What the temps will be like this time I have no idea, but air-conditioning has gone from a comment-worthy rarity to a personal necessity.  I have no doubt we’ll be well cooled. 

That weather seems a long way from the winds today, which hit 34 at 2:10pm, and the driving snow that builds up on our lawn as I write this.

Road Trips for the Soul

39  bar steep fall 29.81 19mph NE  dewpoint 32  Spring?

                 Waxing Crescent Moon of Growing

Wind.  Precipitation.  Falling temperature and barometer. = snow at some point.  The howling outside has gone on since mid-morning with tree limbs scratching the sky, shrubs doing balletic twist and flags slapping flag poles.  Throw over this a cold rain that smears the windows and boulders and you have a great day to stay inside by the fire.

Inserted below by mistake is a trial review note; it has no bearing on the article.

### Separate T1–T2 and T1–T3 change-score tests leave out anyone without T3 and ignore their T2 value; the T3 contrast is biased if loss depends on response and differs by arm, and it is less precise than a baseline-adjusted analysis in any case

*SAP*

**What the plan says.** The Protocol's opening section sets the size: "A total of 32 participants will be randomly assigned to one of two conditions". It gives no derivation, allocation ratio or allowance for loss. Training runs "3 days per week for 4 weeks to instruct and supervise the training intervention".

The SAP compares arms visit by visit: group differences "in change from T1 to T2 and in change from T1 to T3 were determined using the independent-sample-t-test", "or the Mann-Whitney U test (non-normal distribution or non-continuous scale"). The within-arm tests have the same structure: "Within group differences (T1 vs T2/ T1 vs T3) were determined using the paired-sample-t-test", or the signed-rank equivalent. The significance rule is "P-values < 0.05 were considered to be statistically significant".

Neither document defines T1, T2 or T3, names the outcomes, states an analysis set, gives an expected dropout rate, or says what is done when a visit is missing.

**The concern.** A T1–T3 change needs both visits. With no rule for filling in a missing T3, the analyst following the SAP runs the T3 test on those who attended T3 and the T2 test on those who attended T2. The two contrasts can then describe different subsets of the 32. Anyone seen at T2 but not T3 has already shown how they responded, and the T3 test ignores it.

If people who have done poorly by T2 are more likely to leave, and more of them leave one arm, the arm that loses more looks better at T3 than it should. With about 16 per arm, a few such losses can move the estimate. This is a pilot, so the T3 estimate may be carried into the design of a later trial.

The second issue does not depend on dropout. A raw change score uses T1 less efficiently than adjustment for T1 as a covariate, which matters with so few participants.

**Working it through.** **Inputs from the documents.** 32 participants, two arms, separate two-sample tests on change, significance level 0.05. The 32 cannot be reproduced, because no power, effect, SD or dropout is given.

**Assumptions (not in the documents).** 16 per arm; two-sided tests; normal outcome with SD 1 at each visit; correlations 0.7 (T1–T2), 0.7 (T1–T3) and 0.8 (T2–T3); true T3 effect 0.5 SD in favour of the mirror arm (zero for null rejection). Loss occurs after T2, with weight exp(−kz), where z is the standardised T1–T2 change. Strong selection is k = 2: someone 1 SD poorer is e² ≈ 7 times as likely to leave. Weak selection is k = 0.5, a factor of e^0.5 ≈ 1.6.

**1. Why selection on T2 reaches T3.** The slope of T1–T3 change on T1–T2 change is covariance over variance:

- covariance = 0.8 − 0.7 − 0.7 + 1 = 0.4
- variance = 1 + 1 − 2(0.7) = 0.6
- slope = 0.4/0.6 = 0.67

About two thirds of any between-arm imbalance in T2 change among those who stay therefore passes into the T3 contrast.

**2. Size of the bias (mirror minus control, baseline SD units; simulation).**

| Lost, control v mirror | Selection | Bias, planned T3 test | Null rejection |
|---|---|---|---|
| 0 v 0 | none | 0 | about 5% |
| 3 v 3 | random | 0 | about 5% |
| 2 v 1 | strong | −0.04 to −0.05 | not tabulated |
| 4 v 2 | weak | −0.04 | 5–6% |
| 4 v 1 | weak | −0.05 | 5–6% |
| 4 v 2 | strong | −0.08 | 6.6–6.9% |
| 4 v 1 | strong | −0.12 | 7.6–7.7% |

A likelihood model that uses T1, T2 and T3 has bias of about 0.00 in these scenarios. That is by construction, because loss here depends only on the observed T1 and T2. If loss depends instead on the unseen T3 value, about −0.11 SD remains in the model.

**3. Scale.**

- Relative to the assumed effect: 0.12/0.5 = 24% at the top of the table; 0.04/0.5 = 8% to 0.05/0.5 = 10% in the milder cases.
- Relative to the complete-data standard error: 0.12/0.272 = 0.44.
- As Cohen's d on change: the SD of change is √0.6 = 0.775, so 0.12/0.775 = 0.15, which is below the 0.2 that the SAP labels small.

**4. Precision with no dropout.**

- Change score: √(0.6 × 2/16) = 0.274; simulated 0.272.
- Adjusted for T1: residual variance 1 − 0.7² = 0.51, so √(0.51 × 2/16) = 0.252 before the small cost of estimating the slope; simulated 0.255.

Seems Landice, the treadmill folks, only started the lifetime warranty four or five years ago.  Mike, the repair guy at NOW fitness, said they overbuild their machines so much they can do that.  He also gave me a quick insider glimpse of the cheaper treadmill business.  Sears, he said, offers a ninety-day warranty on all their machines.  They do this because survey results show that 90% of the purchasers abandon them for good after 78 days.  The 10% that use them, then, get the shaft.  Should be a $100 part I can install myself.  Good deal.

We decided to go with the generator.  I called Roger with Allied Generators to get the ball rolling.  As soon as it’s in we’ll have protection from blackouts from that point forward.  With retirement ahead for Kate, that’s a good feeling.